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1 nigel 63 <html>
2     <head>
3     <title>pcre specification</title>
4     </head>
5     <body bgcolor="#FFFFFF" text="#00005A" link="#0066FF" alink="#3399FF" vlink="#2222BB">
6 nigel 75 <h1>pcre man page</h1>
7     <p>
8     Return to the <a href="index.html">PCRE index page</a>.
9     </p>
10 ph10 111 <p>
11 nigel 75 This page is part of the PCRE HTML documentation. It was generated automatically
12     from the original man page. If there is any nonsense in it, please consult the
13     man page, in case the conversion went wrong.
14 ph10 111 <br>
15 nigel 63 <ul>
16 nigel 75 <li><a name="TOC1" href="#SEC1">INTRODUCTION</a>
17 ph10 1194 <li><a name="TOC2" href="#SEC2">SECURITY CONSIDERATIONS</a>
18     <li><a name="TOC3" href="#SEC3">USER DOCUMENTATION</a>
19     <li><a name="TOC4" href="#SEC4">AUTHOR</a>
20     <li><a name="TOC5" href="#SEC5">REVISION</a>
21 nigel 63 </ul>
22 nigel 75 <br><a name="SEC1" href="#TOC1">INTRODUCTION</a><br>
23 nigel 63 <P>
24     The PCRE library is a set of functions that implement regular expression
25     pattern matching using the same syntax and semantics as Perl, with just a few
26 ph10 461 differences. Some features that appeared in Python and PCRE before they
27     appeared in Perl are also available using the Python syntax, there is some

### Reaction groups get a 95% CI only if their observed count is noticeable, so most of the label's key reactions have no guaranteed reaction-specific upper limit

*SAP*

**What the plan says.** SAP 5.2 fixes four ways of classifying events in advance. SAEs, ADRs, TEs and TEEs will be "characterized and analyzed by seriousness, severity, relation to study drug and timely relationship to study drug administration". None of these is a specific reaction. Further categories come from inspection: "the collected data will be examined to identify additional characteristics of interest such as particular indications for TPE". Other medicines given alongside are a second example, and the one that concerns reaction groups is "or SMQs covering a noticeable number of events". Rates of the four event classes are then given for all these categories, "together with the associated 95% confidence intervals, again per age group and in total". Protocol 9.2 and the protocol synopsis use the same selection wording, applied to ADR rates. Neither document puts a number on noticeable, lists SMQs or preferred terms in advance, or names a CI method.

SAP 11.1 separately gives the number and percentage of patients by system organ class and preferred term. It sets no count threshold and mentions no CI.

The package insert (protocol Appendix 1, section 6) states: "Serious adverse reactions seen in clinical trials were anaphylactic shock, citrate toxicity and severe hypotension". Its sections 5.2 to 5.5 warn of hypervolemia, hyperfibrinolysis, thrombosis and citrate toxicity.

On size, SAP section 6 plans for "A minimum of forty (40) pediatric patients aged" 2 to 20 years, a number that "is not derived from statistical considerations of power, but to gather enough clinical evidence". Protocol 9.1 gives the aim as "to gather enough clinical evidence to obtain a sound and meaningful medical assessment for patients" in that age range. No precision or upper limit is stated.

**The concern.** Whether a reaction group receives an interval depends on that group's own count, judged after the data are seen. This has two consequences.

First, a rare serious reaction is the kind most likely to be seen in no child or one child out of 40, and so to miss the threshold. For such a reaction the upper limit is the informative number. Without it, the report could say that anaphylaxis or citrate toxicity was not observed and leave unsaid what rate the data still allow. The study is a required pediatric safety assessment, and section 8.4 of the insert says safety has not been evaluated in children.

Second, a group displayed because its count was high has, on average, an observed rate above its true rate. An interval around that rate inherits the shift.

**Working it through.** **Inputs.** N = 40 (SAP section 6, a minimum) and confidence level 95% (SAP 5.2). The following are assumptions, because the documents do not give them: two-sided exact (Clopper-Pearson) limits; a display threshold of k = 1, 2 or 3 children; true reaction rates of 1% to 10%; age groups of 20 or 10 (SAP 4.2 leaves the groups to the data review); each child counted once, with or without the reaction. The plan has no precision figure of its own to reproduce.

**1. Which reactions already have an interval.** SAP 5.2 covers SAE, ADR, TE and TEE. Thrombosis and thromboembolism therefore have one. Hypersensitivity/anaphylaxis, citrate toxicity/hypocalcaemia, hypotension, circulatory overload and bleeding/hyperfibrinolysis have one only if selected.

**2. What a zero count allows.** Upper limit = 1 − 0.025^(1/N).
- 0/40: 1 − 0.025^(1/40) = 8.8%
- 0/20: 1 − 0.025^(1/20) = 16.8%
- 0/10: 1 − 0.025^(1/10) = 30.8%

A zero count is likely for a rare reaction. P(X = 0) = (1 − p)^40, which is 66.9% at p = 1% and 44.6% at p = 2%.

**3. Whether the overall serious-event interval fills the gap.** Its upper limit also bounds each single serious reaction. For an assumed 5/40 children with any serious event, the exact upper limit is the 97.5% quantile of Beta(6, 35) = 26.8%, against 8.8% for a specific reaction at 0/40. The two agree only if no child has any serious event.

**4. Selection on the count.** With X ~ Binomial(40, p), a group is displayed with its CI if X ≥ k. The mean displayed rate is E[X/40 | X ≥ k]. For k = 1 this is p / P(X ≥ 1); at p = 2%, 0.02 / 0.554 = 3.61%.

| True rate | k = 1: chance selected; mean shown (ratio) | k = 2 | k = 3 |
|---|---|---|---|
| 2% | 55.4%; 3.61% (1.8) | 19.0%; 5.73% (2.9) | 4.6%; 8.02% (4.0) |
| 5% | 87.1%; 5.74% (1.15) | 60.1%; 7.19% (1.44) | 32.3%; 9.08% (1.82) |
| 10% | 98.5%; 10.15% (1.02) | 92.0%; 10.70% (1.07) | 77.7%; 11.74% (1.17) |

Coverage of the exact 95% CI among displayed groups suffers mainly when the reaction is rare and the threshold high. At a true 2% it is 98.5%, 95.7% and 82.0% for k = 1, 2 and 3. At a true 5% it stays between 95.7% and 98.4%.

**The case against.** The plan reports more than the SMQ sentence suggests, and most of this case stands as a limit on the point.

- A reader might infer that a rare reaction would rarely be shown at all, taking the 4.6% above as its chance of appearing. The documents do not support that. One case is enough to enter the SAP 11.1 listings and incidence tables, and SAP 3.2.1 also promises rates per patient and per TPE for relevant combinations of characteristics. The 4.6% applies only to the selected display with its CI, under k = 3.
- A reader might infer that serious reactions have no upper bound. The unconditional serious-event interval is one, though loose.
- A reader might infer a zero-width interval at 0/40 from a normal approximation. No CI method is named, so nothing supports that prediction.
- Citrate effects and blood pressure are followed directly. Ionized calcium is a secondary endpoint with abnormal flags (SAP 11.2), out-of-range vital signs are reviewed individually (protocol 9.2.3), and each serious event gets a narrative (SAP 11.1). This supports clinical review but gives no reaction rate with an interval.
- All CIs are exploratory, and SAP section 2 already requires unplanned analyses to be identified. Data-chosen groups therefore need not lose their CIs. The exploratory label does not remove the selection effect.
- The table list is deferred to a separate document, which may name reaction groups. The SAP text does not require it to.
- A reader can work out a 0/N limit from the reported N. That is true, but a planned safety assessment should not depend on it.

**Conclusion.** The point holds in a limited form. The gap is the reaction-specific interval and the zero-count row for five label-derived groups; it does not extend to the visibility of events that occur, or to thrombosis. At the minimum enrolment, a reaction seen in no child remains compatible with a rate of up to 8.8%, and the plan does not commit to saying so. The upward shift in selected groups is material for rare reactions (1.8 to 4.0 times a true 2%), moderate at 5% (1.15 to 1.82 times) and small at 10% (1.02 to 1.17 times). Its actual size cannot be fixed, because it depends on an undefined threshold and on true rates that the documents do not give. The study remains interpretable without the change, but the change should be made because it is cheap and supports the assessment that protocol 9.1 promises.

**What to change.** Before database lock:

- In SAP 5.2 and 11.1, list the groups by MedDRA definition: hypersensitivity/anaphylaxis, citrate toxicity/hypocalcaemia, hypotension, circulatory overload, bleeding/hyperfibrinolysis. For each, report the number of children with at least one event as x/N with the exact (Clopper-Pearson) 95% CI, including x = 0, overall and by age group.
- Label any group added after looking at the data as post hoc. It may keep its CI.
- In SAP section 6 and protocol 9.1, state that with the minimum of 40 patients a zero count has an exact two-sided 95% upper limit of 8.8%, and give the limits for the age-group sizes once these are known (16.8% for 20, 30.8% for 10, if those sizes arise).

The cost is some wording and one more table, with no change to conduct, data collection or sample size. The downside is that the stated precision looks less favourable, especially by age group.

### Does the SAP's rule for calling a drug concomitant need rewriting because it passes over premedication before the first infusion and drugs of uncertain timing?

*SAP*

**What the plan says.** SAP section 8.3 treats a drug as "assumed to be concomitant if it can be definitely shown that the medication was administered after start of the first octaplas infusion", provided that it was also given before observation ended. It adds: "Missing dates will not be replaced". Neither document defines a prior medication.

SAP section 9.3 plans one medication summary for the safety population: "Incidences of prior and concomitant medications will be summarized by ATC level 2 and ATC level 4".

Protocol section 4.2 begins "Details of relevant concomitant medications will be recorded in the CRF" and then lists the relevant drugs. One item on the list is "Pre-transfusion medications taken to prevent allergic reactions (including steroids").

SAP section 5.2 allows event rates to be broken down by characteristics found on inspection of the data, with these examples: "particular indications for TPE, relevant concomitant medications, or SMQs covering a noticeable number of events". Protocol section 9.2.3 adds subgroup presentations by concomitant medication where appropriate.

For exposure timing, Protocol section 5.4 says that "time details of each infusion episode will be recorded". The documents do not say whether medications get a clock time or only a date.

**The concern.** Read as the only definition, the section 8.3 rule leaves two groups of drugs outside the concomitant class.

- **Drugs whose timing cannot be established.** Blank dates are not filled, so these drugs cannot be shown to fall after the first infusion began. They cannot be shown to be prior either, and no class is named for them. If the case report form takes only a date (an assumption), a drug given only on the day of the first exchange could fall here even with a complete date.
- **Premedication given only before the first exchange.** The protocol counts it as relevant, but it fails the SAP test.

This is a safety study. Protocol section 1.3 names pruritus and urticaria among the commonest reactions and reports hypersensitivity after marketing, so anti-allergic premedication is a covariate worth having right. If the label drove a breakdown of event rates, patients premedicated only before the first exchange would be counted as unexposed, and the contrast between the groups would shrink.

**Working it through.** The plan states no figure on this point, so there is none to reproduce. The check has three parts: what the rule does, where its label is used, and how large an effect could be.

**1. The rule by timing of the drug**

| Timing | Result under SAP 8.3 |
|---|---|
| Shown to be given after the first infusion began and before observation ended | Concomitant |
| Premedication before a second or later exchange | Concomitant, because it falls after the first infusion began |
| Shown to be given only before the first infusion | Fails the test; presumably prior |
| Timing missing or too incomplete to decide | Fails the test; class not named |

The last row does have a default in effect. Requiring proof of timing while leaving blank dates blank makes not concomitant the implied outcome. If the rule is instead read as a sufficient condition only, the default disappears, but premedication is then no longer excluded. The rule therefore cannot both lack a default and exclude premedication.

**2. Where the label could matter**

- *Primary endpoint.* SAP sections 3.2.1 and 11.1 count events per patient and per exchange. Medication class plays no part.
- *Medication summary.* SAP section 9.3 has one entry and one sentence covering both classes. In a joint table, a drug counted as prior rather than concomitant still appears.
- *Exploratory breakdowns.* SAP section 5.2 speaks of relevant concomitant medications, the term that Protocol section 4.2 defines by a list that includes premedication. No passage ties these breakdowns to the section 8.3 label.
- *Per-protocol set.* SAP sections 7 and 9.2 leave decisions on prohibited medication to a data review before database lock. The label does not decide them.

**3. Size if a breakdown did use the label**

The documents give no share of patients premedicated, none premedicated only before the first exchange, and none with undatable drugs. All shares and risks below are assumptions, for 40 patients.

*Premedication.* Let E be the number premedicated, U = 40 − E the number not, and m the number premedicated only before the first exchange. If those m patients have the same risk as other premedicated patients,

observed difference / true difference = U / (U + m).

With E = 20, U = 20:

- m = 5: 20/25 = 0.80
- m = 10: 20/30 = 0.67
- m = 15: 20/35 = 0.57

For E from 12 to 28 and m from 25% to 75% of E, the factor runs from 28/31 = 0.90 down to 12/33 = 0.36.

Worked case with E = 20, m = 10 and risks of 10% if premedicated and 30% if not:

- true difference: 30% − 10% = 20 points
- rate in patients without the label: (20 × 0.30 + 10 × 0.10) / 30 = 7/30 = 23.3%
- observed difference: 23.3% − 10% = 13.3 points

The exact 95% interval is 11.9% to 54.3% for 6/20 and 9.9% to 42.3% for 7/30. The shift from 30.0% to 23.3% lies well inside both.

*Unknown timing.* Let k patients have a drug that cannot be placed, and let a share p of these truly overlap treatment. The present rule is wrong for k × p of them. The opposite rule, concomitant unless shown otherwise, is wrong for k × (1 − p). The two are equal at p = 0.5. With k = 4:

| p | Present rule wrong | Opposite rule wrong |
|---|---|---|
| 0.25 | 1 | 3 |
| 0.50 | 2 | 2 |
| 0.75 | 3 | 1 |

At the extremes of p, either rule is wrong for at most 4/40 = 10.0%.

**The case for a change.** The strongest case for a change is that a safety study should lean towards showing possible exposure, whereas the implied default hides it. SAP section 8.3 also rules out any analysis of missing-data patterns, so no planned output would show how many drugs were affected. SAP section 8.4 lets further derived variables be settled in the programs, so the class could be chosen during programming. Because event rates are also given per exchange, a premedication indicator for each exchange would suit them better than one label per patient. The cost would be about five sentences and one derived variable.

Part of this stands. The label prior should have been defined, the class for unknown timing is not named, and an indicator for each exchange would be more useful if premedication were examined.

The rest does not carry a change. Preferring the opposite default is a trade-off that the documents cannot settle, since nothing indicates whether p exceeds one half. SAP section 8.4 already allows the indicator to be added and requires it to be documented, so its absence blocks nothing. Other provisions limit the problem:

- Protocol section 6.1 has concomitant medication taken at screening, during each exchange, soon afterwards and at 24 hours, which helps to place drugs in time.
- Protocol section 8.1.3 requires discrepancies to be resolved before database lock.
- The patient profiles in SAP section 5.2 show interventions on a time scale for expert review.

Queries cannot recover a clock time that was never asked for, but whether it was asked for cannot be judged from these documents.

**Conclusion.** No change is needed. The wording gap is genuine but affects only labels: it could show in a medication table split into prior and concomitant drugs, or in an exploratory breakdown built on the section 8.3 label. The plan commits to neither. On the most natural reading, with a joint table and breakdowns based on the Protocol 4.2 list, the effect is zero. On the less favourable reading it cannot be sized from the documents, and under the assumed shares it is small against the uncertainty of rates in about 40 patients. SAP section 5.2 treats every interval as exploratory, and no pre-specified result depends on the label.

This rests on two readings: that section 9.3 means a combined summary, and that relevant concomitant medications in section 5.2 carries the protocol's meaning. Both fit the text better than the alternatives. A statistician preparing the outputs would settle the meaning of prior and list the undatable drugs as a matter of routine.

28     support for one or two .NET and Oniguruma syntax items, and there is an option
29     for requesting some minor changes that give better JavaScript compatibility.
30 nigel 63 </P>
31     <P>
32 ph10 903 Starting with release 8.30, it is possible to compile two separate PCRE
33 ph10 869 libraries: the original, which supports 8-bit character strings (including
34     UTF-8 strings), and a second library that supports 16-bit character strings
35     (including UTF-16 strings). The build process allows either one or both to be
36 ph10 903 built. The majority of the work to make this possible was done by Zoltan
37 ph10 869 Herczeg.
38     </P>
39     <P>
40 ph10 1194 Starting with release 8.32 it is possible to compile a third separate PCRE
41 ph10 1332 library that supports 32-bit character strings (including UTF-32 strings). The
42     build process allows any combination of the 8-, 16- and 32-bit libraries. The
43     work to make this possible was done by Christian Persch.
44 ph10 1194 </P>
45     <P>
46     The three libraries contain identical sets of functions, except that the names
47     in the 16-bit library start with <b>pcre16_</b> instead of <b>pcre_</b>, and the
48     names in the 32-bit library start with <b>pcre32_</b> instead of <b>pcre_</b>. To
49     avoid over-complication and reduce the documentation maintenance load, most of
50     the documentation describes the 8-bit library, with the differences for the
51     16-bit and 32-bit libraries described separately in the
52 ph10 869 <a href="pcre16.html"><b>pcre16</b></a>
53 ph10 1194 and